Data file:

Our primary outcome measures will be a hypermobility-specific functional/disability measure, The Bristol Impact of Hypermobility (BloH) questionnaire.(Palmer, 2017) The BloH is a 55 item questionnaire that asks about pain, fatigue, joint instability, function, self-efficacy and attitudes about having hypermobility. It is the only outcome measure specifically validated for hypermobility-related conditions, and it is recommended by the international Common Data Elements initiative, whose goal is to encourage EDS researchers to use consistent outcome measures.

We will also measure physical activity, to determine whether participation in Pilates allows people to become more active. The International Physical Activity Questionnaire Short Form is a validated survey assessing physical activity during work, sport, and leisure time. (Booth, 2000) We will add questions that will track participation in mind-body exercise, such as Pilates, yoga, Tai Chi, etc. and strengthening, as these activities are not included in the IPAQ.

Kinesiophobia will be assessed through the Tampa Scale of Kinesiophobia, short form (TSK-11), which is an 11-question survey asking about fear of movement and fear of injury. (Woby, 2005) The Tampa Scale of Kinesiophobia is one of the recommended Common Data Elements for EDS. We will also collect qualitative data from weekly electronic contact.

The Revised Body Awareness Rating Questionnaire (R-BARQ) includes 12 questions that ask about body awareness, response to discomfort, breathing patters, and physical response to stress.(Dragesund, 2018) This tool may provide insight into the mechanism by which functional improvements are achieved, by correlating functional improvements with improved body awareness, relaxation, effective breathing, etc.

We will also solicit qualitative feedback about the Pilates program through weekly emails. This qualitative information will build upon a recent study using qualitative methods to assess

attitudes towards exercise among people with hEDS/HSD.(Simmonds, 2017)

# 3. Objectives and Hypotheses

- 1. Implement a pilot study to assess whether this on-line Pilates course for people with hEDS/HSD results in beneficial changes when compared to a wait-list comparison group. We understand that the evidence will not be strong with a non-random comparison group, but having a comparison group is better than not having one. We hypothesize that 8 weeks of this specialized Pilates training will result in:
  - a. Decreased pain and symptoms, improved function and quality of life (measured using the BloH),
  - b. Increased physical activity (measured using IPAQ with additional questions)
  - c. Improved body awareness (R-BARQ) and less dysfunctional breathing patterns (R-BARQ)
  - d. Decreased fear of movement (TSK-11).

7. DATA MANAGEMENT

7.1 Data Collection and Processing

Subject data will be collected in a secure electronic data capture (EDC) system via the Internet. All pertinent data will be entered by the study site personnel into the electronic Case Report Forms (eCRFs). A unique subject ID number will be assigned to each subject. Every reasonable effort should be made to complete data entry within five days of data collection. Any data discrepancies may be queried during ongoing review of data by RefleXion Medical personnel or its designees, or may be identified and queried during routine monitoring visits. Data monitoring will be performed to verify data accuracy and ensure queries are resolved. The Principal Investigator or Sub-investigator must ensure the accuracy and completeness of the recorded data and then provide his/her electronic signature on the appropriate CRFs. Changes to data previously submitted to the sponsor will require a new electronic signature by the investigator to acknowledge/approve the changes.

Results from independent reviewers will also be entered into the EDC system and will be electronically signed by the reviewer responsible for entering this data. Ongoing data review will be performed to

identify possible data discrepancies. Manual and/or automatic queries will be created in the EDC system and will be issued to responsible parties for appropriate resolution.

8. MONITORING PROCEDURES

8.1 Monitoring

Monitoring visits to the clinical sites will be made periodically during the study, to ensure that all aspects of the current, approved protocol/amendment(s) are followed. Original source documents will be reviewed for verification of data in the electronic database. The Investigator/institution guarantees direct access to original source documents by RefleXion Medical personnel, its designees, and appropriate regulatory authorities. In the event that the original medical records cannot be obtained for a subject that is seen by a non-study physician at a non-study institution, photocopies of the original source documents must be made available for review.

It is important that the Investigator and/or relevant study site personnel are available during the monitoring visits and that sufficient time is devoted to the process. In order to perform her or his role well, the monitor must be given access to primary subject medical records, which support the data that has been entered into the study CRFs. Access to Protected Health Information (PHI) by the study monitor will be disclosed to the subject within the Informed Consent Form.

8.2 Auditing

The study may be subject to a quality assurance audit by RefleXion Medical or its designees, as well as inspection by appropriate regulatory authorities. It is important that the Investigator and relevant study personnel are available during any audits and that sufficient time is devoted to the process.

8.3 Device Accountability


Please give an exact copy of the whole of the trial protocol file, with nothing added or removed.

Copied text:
Our primary outcome measures will be a hypermobility-specific functional/disability measure, The Bristol Impact of Hypermobility (BloH) questionnaire.(Palmer, 2017) The BloH is a 55 item questionnaire that asks about pain, fatigue, joint instability, function, self-efficacy and attitudes about having hypermobility. It is the only outcome measure specifically validated for hypermobility-related conditions, and it is recommended by the international Common Data Elements initiative, whose goal is to encourage EDS researchers to use consistent outcome measures.

We will also measure physical activity, to determine whether participation in Pilates allows people to become more active. The International Physical Activity Questionnaire Short Form is a validated survey assessing physical activity during work, sport, and leisure time. (Booth, 2000) We will add questions that will track participation in mind-body exercise, such as Pilates, yoga, Tai Chi, etc. and strengthening, as these activities are not included in the IPAQ.

Kinesiophobia will be assessed through the Tampa Scale of Kinesiophobia, short form (TSK-11), which is an 11-question survey asking about fear of movement and fear of injury. (Woby, 2005) The Tampa Scale of Kinesiophobia is one of the recommended Common Data Elements for EDS. We will also collect qualitative data from weekly electronic contact.

The Revised Body Awareness Rating Questionnaire (R-BARQ) includes 12 questions that ask about body awareness, response to discomfort, breathing patters, and physical response to stress.(Dragesund, 2018) This tool may provide insight into the mechanism by which functional improvements are achieved, by correlating functional improvements with improved body awareness, relaxation, effective breathing, etc.

We will also solicit qualitative feedback about the Pilates program through weekly emails. This qualitative information will build upon a recent study using qualitative methods to assess

attitudes towards exercise among people with hEDS/HSD.(Simmonds, 2017)

# 3. Objectives and Hypotheses

- 1. Implement a pilot study to assess whether this on-line Pilates course for people with hEDS/HSD results in beneficial changes when compared to a wait-list comparison group. We understand that the evidence will not be strong with a non-random comparison group, but having a comparison group is better than not having one. We hypothesize that 8 weeks of this specialized Pilates training will result in:
  - a. Decreased pain and symptoms, improved function and quality of life (measured using the BloH),
  - b. Increased physical activity (measured using IPAQ with additional questions)
  - c. Improved body awareness (R-BARQ) and less dysfunctional breathing patterns (R-BARQ)
  - d. Decreased fear of movement (TSK-11).

7. DATA MANAGEMENT

7.1 Data Collection and Processing

Subject data will be collected in a secure electronic data capture (EDC) system via the Internet. All pertinent data will be entered by the study site personnel into the electronic Case Report Forms (eCRFs). A unique subject ID number will be assigned to each subject. Every reasonable effort should be made to complete data entry within five days of data collection. Any data discrepancies may be queried during ongoing review of data by RefleXion Medical personnel or its designees, or may be identified and queried during routine monitoring visits. Data monitoring will be performed to verify data accuracy and ensure queries are resolved. The Principal Investigator or Sub-investigator must ensure the accuracy and completeness of the recorded data and then provide his/her electronic signature on the appropriate CRFs. Changes to data previously submitted to the sponsor will require a new electronic signature by the investigator to acknowledge/approve the changes.

Results from independent reviewers will also be entered into the EDC system and will be electronically signed by the reviewer responsible for entering this data. Ongoing data review will be performed to

identify possible data discrepancies. Manual and/or automatic queries will be created in the EDC system and will be issued to responsible parties for appropriate resolution.

8. MONITORING PROCEDURES

8.1 Monitoring

Monitoring visits to the clinical sites will be made periodically during the study, to ensure that all aspects of the current, approved protocol/amendment(s) are followed. Original source documents will be reviewed for verification of data in the electronic database. The Investigator/institution guarantees direct access to original source documents by RefleXion Medical personnel, its designees, and appropriate regulatory authorities. In the event that the original medical records cannot be obtained for a subject that is seen by a non-study physician at a non-study institution, photocopies of the original source documents must be made available for review.

It is important that the Investigator and/or relevant study site personnel are available during the monitoring visits and that sufficient time is devoted to the process. In order to perform her or his role well, the monitor must be given access to primary subject medical records, which support the data that has been entered into the study CRFs. Access to Protected Health Information (PHI) by the study monitor will be disclosed to the subject within the Informed Consent Form.

8.2 Auditing

The study may be subject to a quality assurance audit by RefleXion Medical or its designees, as well as inspection by appropriate regulatory authorities. It is important that the Investigator and relevant study personnel are available during any audits and that sufficient time is devoted to the process.

8.3 Device Accountability